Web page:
I am, admittedly, less empathetic to this objection. There have been more than a handful of times in the past few months where someone has brought some form of this objection to me as a sort of incontrovertible proof that the CEB is an inferior translation. Without fail, when I’ve opened up to the Hebrew or Greek, it has been almost immediately obvious why the translation team made the decision that they did. To be clear, it doesn’t mean I always agree with their translation choice, but it does mean that I don’t get to immediately dismiss out-of-hand their translation. I have to wrestle with why they made the choice they did. Next time you come across a translation in the CEB that you don’t like, instead of immediately saying, “Ah, this is another reason this is a bad translation!” I’d challenge you to do the following:
- Ask why you don’t like that phrasing. Is it simply because it is different from what you’re used to? If so, rather than seeing it as a threat, ask how it might be inviting you to ask a new question or see something in a new way in a text you know really well. Sometimes we can become so familiar with something that we think we really understand it, but we’re missing something crucial.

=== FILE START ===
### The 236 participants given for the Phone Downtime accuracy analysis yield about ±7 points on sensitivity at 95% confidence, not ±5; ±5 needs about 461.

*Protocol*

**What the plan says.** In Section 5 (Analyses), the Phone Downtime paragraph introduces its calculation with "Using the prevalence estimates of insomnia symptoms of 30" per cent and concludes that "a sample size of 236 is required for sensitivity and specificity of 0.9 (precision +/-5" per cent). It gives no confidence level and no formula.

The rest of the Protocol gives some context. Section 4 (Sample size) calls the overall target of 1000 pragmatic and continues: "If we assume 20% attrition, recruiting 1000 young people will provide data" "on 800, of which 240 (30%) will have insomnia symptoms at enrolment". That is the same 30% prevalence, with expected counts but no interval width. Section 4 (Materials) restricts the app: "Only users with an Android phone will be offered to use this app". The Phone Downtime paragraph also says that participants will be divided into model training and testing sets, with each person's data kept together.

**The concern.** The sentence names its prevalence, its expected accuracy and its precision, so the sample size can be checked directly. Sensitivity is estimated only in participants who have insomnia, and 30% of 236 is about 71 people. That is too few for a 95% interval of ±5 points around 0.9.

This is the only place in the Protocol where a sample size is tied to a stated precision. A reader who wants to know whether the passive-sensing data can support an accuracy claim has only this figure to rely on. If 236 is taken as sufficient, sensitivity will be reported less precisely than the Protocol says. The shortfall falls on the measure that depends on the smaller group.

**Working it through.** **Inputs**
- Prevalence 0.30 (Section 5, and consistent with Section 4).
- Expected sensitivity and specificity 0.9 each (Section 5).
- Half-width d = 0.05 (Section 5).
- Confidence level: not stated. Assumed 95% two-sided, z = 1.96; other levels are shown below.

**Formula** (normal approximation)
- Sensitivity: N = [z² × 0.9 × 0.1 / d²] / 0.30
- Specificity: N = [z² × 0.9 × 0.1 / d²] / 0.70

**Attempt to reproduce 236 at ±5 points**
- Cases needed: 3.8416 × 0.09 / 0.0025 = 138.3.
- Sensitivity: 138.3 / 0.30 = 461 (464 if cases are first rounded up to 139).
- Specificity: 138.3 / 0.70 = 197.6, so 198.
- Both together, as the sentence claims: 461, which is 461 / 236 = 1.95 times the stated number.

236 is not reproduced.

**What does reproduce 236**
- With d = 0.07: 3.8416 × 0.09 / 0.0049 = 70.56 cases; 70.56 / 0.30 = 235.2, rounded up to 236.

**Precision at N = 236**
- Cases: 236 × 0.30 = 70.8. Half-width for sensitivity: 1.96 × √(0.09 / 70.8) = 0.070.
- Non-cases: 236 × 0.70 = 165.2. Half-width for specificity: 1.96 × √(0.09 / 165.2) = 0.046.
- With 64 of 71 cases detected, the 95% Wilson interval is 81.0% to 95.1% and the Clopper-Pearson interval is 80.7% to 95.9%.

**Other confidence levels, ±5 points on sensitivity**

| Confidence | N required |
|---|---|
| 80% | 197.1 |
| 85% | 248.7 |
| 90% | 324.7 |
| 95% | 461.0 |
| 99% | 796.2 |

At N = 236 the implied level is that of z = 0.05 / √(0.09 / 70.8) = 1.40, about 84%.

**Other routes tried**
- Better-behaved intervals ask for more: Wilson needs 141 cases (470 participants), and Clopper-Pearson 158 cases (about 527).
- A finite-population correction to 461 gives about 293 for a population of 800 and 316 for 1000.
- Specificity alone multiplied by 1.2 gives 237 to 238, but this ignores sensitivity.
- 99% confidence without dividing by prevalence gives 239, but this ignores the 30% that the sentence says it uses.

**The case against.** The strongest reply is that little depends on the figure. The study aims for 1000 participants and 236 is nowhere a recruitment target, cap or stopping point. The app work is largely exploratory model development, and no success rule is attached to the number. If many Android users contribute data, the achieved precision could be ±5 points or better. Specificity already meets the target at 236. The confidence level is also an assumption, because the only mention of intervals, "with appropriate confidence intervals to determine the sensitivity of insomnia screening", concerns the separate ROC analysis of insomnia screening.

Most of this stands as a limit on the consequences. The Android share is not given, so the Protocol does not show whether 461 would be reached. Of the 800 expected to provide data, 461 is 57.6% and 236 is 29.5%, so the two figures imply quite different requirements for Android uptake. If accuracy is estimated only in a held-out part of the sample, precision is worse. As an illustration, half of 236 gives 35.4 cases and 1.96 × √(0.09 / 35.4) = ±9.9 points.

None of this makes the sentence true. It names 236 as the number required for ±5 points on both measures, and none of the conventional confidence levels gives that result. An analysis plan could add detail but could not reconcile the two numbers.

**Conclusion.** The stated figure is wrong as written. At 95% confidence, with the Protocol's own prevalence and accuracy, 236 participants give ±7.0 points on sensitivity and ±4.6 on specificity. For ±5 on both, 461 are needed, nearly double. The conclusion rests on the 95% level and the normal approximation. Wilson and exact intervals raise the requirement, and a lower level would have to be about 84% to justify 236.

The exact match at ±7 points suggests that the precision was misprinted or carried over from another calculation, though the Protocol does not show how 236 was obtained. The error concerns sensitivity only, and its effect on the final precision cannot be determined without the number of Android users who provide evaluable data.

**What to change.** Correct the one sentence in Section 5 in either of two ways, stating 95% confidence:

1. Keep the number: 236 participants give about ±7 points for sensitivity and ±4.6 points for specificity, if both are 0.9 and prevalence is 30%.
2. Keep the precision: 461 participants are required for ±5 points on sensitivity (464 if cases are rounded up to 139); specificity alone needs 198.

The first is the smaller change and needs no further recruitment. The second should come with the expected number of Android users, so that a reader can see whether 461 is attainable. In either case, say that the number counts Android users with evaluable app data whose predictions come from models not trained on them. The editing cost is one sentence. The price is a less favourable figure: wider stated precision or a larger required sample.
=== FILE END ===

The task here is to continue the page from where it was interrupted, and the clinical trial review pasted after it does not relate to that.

- Compare it with other translations (not just the one you like!). I think a tremendously helpful practice for Bible study is reading a passage in several translations and seeing where significant variances in phrasing or word choice come up. Those are often key components to understanding the passage. Rather than assuming the translators have once again “screwed up a perfectly good translation,” try to begin by giving them the benefit of the doubt. Why might they have made that choice? Most likely, they’re not trying to deconstruct everything you believe about God and the Bible (though a little deconstruction is good for all of us, from time to time!); more likely they are trying to provide clarity to a verse that is perhaps confusing or often misunderstood. A few translations worth looking at for side-by-side comparison: NRSV, NIV, ESV, JPS and NASB.